When I started my yoga practice, there was a long list of things I couldn’t do. Through the years I’ve improved, and the thing that helped me the most was being patient with my own progress.
The greatest lesson I was taught was that while something is not accessible today, that does not mean it will not be accessible tomorrow. Sometimes, my kids easily understood what I was trying to teach them. Sometimes, they did not. Fatherhood was a learning experience for me in how to teach my kids.
Hopefully my kids remember me as a patient teacher.
8. Yoga taught me to not be afraid to fall.
Part of learning is falling and part of teaching and raising children is letting them fall. Yoga helped me accept that in order to learn a pose, sometimes I was going to fall. However, with each fall I would learn more each time until I no longer fell. As a father, letting my kids sometimes fall was the hardest thing to do.
Hopefully my kids understand that I protected them as much as I could, and I never wanted them to get hurt, but I also wanted them to learn to fly.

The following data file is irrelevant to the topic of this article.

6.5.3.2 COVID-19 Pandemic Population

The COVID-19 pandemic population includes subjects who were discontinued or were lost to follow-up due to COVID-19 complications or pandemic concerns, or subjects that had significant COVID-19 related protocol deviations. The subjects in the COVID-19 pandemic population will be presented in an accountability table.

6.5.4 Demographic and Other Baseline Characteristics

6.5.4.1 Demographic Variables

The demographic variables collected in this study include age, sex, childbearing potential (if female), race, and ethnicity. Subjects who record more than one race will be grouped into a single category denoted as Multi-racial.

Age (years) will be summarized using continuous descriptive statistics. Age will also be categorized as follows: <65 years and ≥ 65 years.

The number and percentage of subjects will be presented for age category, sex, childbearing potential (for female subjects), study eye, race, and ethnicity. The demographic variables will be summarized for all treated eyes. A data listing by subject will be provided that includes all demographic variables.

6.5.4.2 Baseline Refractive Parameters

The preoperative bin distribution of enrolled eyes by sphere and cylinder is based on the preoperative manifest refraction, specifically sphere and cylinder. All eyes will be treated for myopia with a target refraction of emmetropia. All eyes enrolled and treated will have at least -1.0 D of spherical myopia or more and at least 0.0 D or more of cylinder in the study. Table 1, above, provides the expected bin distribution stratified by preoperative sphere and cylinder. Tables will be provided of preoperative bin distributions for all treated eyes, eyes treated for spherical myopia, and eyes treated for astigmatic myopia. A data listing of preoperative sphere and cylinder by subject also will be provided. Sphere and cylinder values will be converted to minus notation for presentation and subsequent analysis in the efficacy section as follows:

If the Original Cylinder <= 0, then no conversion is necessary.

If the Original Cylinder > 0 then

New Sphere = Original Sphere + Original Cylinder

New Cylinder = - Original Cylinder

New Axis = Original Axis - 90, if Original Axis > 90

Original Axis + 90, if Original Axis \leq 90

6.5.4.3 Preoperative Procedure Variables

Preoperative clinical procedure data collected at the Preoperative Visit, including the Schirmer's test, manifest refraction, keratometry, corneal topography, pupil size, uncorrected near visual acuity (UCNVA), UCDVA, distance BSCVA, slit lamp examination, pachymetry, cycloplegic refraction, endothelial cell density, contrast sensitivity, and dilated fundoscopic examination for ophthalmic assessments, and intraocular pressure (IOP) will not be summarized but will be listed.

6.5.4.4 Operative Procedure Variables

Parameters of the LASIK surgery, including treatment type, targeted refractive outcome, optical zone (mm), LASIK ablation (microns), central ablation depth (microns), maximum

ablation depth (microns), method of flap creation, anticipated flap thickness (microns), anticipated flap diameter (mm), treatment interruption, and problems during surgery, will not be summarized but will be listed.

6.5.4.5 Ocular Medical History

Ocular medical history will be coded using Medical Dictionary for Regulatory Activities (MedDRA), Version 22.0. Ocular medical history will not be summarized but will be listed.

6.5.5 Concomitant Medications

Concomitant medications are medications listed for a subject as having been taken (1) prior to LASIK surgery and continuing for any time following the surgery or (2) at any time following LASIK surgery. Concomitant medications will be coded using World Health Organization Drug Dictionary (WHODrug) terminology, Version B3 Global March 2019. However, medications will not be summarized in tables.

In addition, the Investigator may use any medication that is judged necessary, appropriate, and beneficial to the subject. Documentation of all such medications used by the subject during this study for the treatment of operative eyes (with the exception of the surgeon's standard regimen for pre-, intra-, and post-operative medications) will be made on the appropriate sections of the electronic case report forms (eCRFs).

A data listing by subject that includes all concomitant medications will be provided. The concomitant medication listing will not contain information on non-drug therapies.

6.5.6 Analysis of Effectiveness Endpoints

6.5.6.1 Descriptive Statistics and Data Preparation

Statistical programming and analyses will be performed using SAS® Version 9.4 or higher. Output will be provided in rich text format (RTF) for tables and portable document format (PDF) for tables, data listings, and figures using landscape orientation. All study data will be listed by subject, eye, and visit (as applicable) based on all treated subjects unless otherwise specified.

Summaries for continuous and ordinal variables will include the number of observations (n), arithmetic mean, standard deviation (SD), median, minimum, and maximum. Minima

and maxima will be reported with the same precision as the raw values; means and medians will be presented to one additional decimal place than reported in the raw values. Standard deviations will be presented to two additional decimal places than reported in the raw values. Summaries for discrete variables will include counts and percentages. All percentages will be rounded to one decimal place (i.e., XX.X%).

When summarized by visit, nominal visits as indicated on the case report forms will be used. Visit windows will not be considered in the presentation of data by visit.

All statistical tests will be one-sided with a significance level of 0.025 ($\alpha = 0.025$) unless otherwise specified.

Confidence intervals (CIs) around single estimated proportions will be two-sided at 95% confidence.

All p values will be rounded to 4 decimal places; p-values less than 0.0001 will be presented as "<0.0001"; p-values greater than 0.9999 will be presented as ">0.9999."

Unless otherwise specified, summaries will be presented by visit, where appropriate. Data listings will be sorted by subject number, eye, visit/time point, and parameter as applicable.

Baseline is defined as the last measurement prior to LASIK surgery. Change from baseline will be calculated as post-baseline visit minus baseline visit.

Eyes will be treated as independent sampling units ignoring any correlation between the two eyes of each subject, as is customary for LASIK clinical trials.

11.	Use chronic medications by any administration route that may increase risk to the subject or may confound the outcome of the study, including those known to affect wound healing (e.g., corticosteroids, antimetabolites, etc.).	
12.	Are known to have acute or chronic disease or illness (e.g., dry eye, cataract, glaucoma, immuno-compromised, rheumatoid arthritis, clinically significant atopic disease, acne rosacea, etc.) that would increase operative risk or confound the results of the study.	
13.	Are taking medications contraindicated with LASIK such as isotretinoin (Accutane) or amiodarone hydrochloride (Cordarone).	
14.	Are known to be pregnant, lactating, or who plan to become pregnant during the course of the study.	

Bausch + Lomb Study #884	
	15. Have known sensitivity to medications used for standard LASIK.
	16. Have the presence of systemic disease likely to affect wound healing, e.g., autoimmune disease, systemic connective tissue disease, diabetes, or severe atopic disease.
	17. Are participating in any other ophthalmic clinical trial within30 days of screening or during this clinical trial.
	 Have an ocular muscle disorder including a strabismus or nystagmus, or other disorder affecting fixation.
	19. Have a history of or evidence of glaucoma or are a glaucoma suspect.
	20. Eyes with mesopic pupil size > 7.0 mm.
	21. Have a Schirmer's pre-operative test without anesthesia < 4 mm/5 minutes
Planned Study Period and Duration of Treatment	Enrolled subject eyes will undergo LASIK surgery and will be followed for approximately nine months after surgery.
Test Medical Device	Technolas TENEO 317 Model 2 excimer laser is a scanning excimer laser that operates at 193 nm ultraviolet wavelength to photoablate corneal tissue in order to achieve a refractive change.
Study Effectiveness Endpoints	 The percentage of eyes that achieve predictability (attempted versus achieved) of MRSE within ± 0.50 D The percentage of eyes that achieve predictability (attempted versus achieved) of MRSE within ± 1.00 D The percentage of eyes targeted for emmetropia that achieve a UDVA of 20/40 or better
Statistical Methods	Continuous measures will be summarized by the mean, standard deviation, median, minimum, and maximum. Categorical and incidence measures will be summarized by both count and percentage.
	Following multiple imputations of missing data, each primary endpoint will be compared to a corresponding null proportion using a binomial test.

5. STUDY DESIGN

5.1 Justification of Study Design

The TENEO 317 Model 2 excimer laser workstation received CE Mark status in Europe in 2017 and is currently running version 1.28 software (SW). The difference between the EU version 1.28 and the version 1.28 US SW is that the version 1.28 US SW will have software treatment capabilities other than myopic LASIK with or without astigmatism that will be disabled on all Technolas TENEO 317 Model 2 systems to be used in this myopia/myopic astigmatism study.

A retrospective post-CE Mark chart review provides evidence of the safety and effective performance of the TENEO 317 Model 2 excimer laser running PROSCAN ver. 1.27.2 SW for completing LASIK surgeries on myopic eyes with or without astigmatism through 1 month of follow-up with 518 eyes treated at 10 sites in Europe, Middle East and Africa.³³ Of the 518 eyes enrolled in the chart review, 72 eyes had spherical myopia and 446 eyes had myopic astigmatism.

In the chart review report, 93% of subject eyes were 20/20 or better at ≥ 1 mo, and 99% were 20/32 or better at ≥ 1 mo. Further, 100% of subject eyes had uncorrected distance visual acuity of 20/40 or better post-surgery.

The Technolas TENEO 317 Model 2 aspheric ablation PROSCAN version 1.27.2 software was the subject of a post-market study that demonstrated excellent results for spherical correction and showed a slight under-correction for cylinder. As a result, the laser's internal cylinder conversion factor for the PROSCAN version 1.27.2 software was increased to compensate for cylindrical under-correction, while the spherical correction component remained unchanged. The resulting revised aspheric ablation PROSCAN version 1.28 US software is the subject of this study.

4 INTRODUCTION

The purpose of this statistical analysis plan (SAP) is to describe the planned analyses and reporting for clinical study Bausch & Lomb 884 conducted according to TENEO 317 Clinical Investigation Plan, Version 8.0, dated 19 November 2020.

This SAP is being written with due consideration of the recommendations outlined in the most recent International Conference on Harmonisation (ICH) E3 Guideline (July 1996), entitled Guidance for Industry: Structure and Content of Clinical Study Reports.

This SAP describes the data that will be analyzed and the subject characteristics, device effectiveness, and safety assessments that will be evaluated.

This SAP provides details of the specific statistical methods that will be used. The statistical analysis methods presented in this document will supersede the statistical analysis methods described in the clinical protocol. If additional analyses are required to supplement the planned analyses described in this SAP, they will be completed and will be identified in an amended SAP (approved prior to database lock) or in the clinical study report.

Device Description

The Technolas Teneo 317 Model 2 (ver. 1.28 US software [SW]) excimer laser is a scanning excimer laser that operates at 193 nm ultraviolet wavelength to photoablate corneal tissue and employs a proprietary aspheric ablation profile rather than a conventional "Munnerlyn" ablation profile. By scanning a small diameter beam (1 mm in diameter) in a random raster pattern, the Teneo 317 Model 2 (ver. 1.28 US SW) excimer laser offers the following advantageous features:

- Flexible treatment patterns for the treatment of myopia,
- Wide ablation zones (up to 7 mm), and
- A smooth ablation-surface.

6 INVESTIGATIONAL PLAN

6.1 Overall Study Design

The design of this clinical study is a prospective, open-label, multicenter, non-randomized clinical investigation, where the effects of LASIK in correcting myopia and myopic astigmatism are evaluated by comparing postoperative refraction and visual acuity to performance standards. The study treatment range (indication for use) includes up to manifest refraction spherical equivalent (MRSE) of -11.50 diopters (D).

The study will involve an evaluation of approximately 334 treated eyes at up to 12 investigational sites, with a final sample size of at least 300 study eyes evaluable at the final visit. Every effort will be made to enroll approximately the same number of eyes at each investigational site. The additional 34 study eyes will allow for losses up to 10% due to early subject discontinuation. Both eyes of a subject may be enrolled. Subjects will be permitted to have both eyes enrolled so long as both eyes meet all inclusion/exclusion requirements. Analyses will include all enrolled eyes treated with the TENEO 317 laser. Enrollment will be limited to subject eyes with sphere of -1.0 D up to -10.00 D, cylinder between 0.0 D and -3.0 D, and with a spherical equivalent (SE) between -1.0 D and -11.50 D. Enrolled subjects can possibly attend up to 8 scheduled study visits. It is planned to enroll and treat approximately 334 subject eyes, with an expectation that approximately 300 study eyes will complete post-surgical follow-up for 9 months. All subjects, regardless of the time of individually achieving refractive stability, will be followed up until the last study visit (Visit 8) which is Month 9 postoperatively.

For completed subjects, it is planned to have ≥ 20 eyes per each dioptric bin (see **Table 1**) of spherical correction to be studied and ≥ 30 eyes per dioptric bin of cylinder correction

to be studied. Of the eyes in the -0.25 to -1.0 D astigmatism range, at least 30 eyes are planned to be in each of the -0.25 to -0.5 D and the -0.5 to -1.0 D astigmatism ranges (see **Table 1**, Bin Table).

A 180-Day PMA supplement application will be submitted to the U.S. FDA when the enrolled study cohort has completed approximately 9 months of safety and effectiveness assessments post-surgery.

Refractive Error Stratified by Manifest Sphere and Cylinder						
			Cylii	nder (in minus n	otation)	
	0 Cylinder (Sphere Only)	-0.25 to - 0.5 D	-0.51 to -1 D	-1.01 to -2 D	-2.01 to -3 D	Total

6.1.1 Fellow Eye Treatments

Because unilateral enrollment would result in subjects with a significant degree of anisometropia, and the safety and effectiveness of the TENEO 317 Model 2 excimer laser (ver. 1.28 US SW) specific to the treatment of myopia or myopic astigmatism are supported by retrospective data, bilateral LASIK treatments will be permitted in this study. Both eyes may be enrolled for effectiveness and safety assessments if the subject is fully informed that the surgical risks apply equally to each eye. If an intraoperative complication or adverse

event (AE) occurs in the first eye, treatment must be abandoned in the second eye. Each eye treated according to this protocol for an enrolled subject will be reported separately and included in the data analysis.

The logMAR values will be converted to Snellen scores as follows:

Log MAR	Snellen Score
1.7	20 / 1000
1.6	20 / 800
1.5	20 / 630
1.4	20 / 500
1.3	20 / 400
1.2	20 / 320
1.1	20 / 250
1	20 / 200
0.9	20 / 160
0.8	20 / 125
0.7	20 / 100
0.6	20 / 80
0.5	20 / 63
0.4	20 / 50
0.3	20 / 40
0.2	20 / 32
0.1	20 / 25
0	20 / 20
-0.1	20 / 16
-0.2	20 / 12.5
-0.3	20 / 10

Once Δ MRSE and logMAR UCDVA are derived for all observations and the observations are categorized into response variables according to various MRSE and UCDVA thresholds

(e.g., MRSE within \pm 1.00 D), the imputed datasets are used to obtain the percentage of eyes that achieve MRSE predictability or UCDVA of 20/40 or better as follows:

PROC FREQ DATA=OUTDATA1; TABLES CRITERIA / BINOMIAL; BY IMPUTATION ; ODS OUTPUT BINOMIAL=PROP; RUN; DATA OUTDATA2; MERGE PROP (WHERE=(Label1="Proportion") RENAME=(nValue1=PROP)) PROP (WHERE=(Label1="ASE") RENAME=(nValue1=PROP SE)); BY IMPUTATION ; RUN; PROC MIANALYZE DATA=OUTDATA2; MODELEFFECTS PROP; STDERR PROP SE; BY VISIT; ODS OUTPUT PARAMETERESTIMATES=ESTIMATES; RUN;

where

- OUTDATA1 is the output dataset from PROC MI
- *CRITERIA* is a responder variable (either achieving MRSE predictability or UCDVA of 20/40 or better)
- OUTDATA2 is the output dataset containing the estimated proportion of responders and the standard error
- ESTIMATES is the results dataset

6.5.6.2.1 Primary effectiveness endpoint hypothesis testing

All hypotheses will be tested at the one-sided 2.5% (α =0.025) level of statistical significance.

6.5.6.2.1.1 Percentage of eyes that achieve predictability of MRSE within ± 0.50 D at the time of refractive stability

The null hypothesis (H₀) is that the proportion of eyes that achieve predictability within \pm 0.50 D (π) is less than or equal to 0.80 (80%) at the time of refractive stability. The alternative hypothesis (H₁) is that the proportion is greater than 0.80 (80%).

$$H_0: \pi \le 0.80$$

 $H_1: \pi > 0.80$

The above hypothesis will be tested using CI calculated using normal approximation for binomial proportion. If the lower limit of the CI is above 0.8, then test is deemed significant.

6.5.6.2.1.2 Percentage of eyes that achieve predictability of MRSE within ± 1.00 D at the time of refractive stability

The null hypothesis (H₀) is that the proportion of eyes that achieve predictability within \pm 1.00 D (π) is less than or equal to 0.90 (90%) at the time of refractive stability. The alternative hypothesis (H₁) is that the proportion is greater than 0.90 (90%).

9. Yoga helped me love women without objectifying.
Yoga helped teach me respect for my body and what it could do. Along that path, I learned to view and respect my fellow female yogi’s bodies for what they could do and not just how they looked.
Hopefully my kids remember me as a good role model for how to relate to and treat women.
10. Yoga made it okay to love.
In my personal experience of being raised, showing emotions and vulnerabilities was not encouraged. Throughout adulthood, this translated into being guarded with my expressions of feeling. Yoga provided an atmosphere that exposed me to people who exuded kindness, caring and compassion. Through my time with these people, I’ve learned that I don’t have to be guarded, and I can give and receive a hug from a fellow yogi. Kids need a father who is strong but is also kind, caring and loving.
Hopefully more than anything, I hope my kids remember me as a dad who was not afraid to express his love for them and receive love from them.
I don’t have all the secrets of fatherhood, but I do think yoga helped me be a better dad. When anybody asks me how to be a better dad, I tell them to get off the couch. And get onto the mat.
Jamie Nicholas resides in southern Maryland. His interests include yoga, meditation and environmentalism. He enjoys writing about men’s issues in the world of yoga. Read more from Jamie on his website, www.manupdogyoga.blogspot.com.
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